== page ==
Some of the more memorable descriptions include, “He had the low, dense physique of a wrestler, like several short men packed into one, and a dark ruin of a face that didn’t bode well.” Or what about, “Galen was eighty, but looked like a giant oak full of sap. Galen meant beloved. His hands were like spades, I imagined them digging a tunnel all the way to the Aegean. He had a leonine head of hair and eyes squeezed in perpetual pleasure.”
The book often feels like a piece of Sci-Fi/Fantasy, with names like, The Judgement (a mysterious cliff top that has a huge drop below, which is covered by mist). Then there is the Village Where You Lived Forever. The mysterious and unexplained ‘Ball of Fire’ that appears to haunt the Village in the Valley. We hear of other surprising facts, like Bulgaria’s previous status as one of the biggest exporters of tobacco in the world. She also visits places like Edirne, the heart of the ancient Thrace, which includes parts of Bulgaria, Greece and Turkey. She explores the legacy of the Ottoman’s and the various Balkan wars. She also enjoys the hospitality of places like Svilengrad, (Silk Town), like Edirne it as a town of three countries.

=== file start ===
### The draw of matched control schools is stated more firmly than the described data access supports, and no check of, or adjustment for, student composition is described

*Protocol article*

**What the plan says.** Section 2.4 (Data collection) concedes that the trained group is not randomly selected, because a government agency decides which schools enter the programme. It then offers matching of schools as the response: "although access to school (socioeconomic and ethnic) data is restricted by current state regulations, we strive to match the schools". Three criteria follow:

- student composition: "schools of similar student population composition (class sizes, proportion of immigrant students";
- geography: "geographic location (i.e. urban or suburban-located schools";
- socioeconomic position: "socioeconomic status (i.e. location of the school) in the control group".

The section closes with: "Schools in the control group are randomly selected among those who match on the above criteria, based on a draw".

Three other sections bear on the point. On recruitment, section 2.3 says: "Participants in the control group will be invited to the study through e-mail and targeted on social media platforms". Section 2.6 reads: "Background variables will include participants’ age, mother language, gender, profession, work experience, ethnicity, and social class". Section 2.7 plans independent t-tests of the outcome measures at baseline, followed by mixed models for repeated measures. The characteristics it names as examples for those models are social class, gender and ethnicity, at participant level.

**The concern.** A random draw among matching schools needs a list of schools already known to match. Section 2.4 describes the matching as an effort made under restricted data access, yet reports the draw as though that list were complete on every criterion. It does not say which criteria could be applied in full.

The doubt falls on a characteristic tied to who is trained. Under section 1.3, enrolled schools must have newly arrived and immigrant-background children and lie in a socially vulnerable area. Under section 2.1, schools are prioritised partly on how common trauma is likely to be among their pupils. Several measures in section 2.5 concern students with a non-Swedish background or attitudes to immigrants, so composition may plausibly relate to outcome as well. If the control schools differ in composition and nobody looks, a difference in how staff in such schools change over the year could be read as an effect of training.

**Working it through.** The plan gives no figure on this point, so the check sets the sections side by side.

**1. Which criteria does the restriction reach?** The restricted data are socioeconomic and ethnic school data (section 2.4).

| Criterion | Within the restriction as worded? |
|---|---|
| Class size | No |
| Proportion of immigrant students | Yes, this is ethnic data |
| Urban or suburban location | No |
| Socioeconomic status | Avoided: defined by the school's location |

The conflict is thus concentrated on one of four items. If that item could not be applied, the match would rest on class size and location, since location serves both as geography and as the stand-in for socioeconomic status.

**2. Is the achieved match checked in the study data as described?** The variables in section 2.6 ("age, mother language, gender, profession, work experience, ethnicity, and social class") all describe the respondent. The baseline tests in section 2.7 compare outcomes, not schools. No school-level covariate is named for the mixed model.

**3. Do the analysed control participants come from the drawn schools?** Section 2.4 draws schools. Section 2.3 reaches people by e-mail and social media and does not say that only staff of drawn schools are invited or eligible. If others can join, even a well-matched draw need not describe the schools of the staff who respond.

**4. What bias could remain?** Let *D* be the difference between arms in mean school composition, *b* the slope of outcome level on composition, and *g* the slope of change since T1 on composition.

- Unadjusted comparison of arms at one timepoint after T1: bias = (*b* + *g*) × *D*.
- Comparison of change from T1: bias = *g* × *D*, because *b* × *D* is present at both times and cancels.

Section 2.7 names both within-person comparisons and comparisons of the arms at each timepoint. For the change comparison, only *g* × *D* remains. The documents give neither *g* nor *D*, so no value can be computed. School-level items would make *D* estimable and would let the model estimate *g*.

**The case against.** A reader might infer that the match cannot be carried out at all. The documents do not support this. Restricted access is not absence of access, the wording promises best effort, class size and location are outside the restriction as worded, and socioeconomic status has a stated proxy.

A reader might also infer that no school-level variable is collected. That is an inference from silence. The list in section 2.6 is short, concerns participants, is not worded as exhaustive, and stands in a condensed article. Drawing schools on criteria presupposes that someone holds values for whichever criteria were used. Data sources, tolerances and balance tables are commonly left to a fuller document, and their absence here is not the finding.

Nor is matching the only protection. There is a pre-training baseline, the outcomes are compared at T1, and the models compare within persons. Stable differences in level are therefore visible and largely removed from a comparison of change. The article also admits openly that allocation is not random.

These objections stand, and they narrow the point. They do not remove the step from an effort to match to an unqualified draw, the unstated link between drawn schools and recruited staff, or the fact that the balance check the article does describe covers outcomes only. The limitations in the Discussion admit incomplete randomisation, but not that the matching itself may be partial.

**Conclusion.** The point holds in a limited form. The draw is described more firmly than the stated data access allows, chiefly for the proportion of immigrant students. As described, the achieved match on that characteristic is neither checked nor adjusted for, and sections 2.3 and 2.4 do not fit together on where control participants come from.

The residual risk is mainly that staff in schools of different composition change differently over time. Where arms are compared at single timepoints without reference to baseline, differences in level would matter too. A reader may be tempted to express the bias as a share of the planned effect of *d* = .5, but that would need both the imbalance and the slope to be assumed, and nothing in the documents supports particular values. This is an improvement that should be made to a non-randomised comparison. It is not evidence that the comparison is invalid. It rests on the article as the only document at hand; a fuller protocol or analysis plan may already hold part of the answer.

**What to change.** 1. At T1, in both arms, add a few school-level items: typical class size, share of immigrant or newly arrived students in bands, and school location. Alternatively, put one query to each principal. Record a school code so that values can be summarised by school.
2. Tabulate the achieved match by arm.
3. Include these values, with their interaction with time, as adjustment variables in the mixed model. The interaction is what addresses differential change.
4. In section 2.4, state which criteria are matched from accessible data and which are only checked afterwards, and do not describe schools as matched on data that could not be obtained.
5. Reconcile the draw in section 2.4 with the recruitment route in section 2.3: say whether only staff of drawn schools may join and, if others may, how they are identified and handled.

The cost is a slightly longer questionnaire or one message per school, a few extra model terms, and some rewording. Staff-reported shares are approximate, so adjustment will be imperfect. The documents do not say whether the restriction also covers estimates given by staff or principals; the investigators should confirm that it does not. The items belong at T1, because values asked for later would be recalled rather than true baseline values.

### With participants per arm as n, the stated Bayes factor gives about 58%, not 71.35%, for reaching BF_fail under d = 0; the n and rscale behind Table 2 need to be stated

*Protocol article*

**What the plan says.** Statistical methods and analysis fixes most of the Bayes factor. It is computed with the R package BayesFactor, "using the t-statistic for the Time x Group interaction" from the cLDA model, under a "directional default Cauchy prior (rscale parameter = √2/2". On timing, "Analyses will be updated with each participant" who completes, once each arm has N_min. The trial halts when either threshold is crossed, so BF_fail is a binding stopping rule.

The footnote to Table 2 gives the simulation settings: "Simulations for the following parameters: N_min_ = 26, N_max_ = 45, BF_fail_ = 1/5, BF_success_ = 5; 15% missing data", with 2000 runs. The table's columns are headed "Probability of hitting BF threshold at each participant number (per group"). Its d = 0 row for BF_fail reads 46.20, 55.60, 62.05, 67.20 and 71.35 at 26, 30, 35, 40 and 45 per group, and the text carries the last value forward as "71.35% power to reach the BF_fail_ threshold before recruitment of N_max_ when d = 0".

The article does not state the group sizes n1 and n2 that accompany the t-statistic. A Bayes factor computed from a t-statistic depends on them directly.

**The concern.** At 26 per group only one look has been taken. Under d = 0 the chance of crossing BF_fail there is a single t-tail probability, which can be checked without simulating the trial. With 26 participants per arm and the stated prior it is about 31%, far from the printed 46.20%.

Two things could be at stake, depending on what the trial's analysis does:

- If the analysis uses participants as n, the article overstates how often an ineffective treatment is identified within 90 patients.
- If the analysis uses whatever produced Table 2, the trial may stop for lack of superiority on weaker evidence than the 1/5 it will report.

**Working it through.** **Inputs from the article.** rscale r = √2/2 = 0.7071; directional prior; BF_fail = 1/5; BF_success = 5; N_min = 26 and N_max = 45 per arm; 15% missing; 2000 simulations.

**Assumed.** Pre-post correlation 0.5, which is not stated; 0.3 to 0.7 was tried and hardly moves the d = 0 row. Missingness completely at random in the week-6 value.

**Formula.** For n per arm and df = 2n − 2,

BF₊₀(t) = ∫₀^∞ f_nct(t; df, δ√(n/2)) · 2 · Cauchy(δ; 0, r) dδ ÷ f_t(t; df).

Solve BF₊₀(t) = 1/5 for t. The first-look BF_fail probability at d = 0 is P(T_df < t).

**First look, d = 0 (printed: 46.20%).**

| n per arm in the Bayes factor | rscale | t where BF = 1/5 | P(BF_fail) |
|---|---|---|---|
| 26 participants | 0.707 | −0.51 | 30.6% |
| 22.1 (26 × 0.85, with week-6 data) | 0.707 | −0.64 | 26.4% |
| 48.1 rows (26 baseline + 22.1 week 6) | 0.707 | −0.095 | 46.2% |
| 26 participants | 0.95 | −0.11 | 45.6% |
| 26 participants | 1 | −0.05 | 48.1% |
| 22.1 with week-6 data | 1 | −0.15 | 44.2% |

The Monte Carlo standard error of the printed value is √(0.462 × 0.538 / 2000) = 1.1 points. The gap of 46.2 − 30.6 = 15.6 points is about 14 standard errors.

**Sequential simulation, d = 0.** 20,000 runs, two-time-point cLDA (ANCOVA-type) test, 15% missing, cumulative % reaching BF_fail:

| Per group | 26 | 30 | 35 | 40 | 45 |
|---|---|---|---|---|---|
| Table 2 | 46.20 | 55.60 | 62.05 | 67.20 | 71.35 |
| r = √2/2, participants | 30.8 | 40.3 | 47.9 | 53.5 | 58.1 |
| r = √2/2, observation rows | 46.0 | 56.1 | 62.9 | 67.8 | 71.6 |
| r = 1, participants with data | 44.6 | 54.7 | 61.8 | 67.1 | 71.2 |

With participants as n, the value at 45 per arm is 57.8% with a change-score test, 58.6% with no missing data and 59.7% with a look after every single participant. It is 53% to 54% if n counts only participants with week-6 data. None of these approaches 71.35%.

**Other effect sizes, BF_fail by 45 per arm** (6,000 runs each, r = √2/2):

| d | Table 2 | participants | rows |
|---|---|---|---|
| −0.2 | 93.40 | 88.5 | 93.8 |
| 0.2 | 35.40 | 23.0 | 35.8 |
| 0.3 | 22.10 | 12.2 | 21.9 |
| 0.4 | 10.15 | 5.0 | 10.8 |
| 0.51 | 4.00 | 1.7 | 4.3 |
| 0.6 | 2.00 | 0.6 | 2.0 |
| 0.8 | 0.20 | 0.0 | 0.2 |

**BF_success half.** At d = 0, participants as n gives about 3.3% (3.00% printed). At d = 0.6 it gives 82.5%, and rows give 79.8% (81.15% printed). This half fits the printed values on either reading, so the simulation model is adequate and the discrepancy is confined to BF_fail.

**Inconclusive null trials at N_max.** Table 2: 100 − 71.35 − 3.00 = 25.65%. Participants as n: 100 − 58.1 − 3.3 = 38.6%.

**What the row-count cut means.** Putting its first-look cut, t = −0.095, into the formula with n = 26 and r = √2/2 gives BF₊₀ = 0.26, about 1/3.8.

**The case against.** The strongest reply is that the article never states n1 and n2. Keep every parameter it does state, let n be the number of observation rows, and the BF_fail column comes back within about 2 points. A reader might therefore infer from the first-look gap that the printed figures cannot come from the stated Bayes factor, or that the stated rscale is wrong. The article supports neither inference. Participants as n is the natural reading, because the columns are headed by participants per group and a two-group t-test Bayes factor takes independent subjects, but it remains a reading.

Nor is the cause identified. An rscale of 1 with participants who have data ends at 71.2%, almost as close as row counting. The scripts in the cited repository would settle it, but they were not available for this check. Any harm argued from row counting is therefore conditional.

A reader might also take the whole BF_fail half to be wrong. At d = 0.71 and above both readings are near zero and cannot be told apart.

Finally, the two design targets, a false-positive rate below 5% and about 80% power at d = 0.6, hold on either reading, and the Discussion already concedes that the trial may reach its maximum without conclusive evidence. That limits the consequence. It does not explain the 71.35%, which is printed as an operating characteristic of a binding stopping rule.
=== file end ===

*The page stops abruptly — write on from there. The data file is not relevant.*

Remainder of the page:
“One of the darkest chapters came when the tobacco warehouses of Macedonia and Thrace were used to herd the Jewish population of the region on their way north to Treblinka. The 11.343 Jews of Drama, Kavala, Xanthi, Serres, and the rest of Macedonia never returned, and British diplomatic attempts to rescue 4,500 Jewish children from this region failed, thanks to a combination of callousness and spinelessness in the Bulgarian monarchy. The sealed up trains of horror that started here passed through Bulgaria, where outraged ordinary people at railway stations tried to intervene. The deportations were energetically executed by the occupying Bulgarians, who allied themselves to the Axis powers for two reasons- a revanchist bid on the rest of Macedonia and Thrace, and total economic dependency on Germany. The two were connected through tobacco-the number one regional export product. Some of the major tobacco merchants were Jewish, and one of the most prominent, the Sofia based Asseoff, escaped to the USA with his family and part of his fortune on a tobacco ship, in the nick of time.”
One of the more surreal and memorable encounters, is when she meets up with a local man by the name of Ziko, on the Road to Freedom, which puts some tense and taut twists into her story. It shows us that this is a part of the world that can shift dramatically from hospitality to hostility in a few escalating seconds, or even the reverse. This was a really well written book on a truly fascinating part of the world, with a rich, volatile and compelling history behind it. It has chilling echoes of the events depicted in books such as “Stasiland” and “Burying The Typewriter” and like those it comes highly recommended.